Public opinionEdit

In June 1949, the Reform Club of Hong Kong, which was recently founded by expatriates and local Chinese to press the Government to implement the Young Plan, petitioned Governor Alexander Grantham for a directly elected LegCo. Charles Edgar Loseby, the first Chairman of the Reform Club and a former Member of Parliament said the proposed council would be powerless to change governance in Hong Kong whereby the only interests of those "big business and financial houses and those dependent upon them" mattered.[17]

In July after the Young Plan was shelved in the Legislative Council, another newly formed political group Hong Kong Chinese Reform Association led by leaders such as Wong San-yan, Ma Man-fai and Percy Chen joined the Chinese Manufacturers' Union, the Kowloon Chamber of Commerce, and 139 other Chinese organisations petitioned the governor for constitutional change.[8]

Some interested Chinese also demanded more seats given their majority status in the population.[10]


After Mao Zedong's victory in the Chinese Civil War, democratizing Hong Kong was not a priority issue in Britain.[11] In fact, the Foreign Office was not worried that the Central People's Government would object to democratic changes in Hong Kong. On the contrary, Its concern was that Grantham's alternative would give the Communist "ample grounds for charging that the reforms [were] undemocratic."[18] Lo's revised proposals of 1949 were initially approved by the British Government at the end of 1950 but were postponed in early 1951 at the request of the Foreign Office since it did not provide for a wide Chinese franchise. The Foreign Office feared they might provoke a Communist's propaganda campaign and an excuse to raise the question of the retrocession of Hong Kong in the midst of the Korean War.[19]

In 1952 as Hong Kong's first recession in the post-war era began to bite, the earlier local agitations died down. The British Government's 1946 pledge to give Hong Kong people's greater local self-government was ignored.[20] Grantham persuaded Britain to abandon all plans for political reform because it did not "interest the British electorate". Then before the Hong Kong public he blamed London for canceling the plans. [5] In September 1952, the British Cabinet agreed to drop all major reforms for Hong Kong. In October, British Colonial Secretary Oliver Lyttelton announced Hong Kong at the time was "inopportune for...constitutional changes of a major character."[21] Without appearing retrogressive, Lyttelton proposed that the reform was limited to the Urban Council, a statutory body with advisory and overseeing functions. Governor Grantham welcomed minor reform proposals.[22] As a result, two elected seats in the Urban Council which existed before the war were reintroduced in 1952 and were subsequently doubled to four in the following year.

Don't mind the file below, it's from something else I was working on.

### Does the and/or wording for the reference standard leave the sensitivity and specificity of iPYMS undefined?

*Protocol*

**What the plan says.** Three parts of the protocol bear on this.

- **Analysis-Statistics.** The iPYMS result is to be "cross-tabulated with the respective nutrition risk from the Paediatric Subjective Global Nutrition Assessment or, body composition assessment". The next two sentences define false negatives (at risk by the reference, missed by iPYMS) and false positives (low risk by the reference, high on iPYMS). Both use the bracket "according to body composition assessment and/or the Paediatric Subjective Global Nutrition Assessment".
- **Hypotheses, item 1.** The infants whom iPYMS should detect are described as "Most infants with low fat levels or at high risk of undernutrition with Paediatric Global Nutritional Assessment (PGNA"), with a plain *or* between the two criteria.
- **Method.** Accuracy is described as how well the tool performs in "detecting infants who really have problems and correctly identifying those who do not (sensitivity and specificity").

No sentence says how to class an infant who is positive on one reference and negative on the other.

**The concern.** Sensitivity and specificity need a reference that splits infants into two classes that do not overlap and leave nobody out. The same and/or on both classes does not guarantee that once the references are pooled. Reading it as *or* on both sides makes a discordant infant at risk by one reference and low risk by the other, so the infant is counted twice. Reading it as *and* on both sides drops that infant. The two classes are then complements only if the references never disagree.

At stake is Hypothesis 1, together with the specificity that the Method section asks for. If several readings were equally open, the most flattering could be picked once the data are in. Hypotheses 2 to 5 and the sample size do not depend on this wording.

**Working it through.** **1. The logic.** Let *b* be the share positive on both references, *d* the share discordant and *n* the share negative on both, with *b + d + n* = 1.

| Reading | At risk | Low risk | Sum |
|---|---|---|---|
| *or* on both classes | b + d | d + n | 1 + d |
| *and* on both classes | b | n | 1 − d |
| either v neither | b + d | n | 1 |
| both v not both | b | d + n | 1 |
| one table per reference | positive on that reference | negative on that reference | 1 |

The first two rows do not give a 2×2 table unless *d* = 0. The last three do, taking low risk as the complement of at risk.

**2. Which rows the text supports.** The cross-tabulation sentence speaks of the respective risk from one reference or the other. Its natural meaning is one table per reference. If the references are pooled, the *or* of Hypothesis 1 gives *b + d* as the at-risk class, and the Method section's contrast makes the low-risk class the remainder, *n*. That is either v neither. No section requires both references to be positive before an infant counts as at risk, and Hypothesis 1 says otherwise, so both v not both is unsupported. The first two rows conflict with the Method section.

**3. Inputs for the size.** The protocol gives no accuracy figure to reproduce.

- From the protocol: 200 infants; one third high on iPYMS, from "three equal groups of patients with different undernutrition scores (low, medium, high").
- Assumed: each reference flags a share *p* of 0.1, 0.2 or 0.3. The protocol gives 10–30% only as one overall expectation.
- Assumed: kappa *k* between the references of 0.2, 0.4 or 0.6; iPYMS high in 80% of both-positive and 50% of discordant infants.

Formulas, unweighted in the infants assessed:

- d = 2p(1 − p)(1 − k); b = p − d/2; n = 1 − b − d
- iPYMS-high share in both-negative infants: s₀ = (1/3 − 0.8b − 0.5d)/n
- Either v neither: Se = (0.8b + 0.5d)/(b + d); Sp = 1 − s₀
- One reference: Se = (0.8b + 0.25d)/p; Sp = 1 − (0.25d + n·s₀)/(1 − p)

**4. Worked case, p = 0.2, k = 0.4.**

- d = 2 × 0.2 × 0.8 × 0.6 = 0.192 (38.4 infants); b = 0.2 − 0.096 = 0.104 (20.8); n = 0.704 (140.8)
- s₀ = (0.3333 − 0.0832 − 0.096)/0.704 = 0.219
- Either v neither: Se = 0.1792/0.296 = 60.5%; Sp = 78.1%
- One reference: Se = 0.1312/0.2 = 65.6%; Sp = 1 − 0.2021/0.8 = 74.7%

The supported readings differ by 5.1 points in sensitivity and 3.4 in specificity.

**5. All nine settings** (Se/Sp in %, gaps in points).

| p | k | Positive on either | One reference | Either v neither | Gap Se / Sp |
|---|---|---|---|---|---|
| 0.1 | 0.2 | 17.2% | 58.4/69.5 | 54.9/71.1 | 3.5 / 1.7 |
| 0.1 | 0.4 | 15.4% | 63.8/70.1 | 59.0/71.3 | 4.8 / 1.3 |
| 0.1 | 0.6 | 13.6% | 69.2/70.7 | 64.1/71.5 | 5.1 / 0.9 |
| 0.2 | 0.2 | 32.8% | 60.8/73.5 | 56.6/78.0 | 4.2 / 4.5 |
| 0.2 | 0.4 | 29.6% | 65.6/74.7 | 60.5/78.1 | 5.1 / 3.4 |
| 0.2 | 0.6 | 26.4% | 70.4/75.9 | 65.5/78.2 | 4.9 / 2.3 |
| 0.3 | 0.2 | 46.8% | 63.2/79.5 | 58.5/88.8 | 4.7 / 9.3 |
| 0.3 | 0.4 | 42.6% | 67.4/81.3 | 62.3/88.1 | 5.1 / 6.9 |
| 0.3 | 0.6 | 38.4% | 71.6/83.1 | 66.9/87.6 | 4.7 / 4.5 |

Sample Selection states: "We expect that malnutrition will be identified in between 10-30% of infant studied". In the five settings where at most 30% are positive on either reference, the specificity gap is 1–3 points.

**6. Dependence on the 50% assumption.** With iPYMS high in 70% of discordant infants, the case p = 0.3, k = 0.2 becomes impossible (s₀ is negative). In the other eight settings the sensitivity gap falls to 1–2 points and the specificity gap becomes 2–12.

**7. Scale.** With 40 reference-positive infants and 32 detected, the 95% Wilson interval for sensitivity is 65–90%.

In the subsequent years, the issue of political reform was overshadowed by events such as the Cold War and the Korean War and the influx of refugees.[13][11] By 1960, Britain had ruled out the prospect of any major change to Hong Kong political system.[5] This was the last move towards any form of major electorally based government until in the 1980s during the Sino-British negotiations on Hong Kong's sovereignty.


  1. ^ Tsang 1995, p. 119.
  2. ^ Tsang 1995, p. 121.
  3. ^ a b c d Tsang 1995, p. 122.
  4. ^ a b Tsang 1995, p. 127.
  5. ^ a b c d e Loh 2006, p. 27.
  6. ^ Pepper 2007, p. 94.
  7. ^ Tsang 1995, p. 121–2.
  8. ^ a b c Chan 2010, p. 6.
  9. ^ a b Lau 1984, p. 38–9.
  10. ^ a b Pepper 2007, p. 95.
  11. ^ a b c Butenhoff 1999, p. 22.
  12. ^ Tsang 1995, p. 129.
  13. ^ a b Lau 1984, p. 39.
  14. ^ Jones 1990, p. 65.
  15. ^ a b Pepper 2007, p. 96.
  16. ^ Tsang 1995, p. 82–3.
  17. ^ Pepper 2007, p. 97.
  18. ^ Tsang 2007, p. 208.
  19. ^ Tsang 1995, p. 90–1.
  20. ^ Tsang 1995, p. 91.
  21. ^ Tsang 1995, p. 92.
  22. ^ Chan 2010, p. 6–7.